Earlier this year, a three year old girl was in critical condition after almost drowning in a home swimming pool in west Omaha. Reports indicated that she was likely under water for up to two minutes before being pulled from the pool, administered CPR, and taken to Children’s Hospital & Medical Center down the road.
While incidents like these may seem rare or unlikely to happen to you, the CDC estimates that about 10 people die from unintentional drowning every day, making it the fifth leading cause of unintentional death in the country. Of those deaths, 20% are children under the age of 14, and for every child who dies, five more receive emergency medical treatment for non-fatal injuries.
Although pools are a great source of entertainment, exercise, and even relaxation, they also come with a number of risks. If you own a pool or visit one frequently with your children, it is important to keep in mind some of these safety tips in the event of an emergency or to prevent one from happening altogether.
As the case above shows, knowing and administering CPR can be the difference between life and death in an emergency situation. There is no doubt that the young girl is alive today because those around her acted quickly. Just a few days after the incident in Nebraska, a young boy in California named Alex Pierce was not as fortunate and died in a pool accident because CPR was not administered by life guards at the scene. Learning CPR as a pool owner or goer can buy those precious few moments of time before professional help arrives.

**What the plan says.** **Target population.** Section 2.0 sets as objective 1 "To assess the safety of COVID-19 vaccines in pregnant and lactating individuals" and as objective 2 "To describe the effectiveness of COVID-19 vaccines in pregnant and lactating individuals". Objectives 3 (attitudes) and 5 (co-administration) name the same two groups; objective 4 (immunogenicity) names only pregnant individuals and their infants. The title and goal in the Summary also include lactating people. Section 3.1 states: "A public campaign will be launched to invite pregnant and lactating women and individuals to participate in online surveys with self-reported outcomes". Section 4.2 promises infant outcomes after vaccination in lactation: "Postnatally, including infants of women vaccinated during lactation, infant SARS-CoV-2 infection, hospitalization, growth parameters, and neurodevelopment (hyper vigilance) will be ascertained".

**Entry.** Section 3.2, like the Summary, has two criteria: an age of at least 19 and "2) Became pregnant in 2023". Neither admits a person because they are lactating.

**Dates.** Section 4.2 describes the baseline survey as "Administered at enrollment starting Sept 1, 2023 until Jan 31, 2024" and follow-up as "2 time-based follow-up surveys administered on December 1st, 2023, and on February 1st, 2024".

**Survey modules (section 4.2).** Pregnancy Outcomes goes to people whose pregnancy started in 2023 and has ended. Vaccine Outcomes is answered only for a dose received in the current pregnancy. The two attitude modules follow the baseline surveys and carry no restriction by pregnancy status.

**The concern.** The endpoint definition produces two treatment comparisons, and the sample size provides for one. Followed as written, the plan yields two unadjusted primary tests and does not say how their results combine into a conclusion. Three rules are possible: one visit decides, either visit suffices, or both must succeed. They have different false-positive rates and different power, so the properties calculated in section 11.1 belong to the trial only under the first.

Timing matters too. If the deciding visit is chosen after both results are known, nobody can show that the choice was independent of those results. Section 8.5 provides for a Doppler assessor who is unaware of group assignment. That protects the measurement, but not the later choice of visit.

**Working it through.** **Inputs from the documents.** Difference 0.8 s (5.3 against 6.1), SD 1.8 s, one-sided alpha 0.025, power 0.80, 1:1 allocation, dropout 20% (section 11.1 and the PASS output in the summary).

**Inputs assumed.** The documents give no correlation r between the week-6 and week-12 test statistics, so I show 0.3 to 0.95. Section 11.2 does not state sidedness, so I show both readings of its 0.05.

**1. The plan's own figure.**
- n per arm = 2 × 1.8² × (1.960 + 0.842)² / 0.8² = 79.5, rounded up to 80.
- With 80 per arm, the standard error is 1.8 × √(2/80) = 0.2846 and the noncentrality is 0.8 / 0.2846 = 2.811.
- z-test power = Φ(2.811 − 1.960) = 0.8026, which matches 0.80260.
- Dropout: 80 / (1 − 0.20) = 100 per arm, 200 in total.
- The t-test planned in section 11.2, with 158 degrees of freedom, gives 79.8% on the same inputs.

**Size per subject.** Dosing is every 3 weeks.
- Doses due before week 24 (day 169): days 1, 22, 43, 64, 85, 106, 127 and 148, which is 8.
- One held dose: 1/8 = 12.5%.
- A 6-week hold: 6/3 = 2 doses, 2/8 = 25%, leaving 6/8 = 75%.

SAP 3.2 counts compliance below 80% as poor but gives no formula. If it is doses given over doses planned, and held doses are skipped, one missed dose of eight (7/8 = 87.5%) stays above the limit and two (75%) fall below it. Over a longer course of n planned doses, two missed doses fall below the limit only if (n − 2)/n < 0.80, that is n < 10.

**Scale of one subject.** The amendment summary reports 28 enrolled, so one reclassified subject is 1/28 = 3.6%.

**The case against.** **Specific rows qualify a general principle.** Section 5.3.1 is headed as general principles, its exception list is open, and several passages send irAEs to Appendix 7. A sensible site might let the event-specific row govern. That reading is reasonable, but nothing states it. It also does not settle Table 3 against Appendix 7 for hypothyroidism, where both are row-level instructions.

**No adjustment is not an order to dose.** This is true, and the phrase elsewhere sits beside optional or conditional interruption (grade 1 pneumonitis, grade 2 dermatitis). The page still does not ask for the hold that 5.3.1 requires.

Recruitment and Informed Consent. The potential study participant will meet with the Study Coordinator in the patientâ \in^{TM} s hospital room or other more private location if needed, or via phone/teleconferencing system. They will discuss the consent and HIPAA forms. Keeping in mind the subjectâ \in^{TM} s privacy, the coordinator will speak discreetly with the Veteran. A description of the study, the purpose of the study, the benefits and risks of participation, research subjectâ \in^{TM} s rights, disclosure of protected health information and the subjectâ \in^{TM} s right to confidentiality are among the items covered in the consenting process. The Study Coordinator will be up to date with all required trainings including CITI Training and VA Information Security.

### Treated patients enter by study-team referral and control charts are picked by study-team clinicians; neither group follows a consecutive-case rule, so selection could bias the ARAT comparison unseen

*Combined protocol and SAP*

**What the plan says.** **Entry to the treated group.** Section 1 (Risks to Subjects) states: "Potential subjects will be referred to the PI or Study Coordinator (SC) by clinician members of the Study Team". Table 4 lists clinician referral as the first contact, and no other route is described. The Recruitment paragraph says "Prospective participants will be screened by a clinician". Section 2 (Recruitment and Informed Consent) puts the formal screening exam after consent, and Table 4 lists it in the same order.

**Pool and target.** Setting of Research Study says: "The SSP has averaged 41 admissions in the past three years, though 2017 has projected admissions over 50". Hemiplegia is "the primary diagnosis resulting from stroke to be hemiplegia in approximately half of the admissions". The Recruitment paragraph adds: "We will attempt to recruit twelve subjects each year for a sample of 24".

Install Pool Barriers
Did you know that half of the children who drown in a pool each year do so within 25 yards of a parent, adult, or supervisor? Even if you are nearby your child, a momentary lapse in attention can have disastrous consequences. Especially if you have young children who can wander off on their own, it’s recommended that you install a four to five foot fence around the pool area. In certain instances, insurance companies will not provide insurance if this is not done properly. Another alternative is a pool alarm which can sound whenever someone enters the water.
Did you also know that up to 6,500 adolescents are brought to the hospital each year because of diving related accidents and injuries? Although diving can be a source of fun and entertainment, if not done properly, serious harm can result. Especially in the shallow end of the pool, head first dives can lead to brain and spinal cord injury. Set rules or make sure that all pool occupants are properly trained on how and where diving is appropriate.
Swim Clear of Drains
Even if a child has taken swimming lessons and is comfortable in the water, pool drains can create enormous suction which can trap someone under water via hair, a body part, or an article of clothing. Although these types of accidents are fairly uncommon today, it was estimated that there were 74 reports of circulation entrapments in 2007 which mainly impacted children ages 5 to 9. In response to this issue, in 2008 the Virginia Graeme Baker Pool and Spa Safety Act was passed, providing new regulations for drain covers, after a child was trapped by 700lbs of suction pressure and killed, even as her mother tried to pull her free. In addition to warning your children to stay away from pool drains, even if there is an appropriate cover, it’s important to know the location of the pool pump so it can be shut off in case of emergency.
Although most pool related accidents happen with peak use in the summer, pool safety is a year round endeavor. To learn more about steps you can take to maximize the safety around your pool, visit poolsafely.gov for more information and tips. And if you or a loved one has been injured due to unsafe pool or drain conditions in Omaha, contact our office today to discuss the details of your potential claim.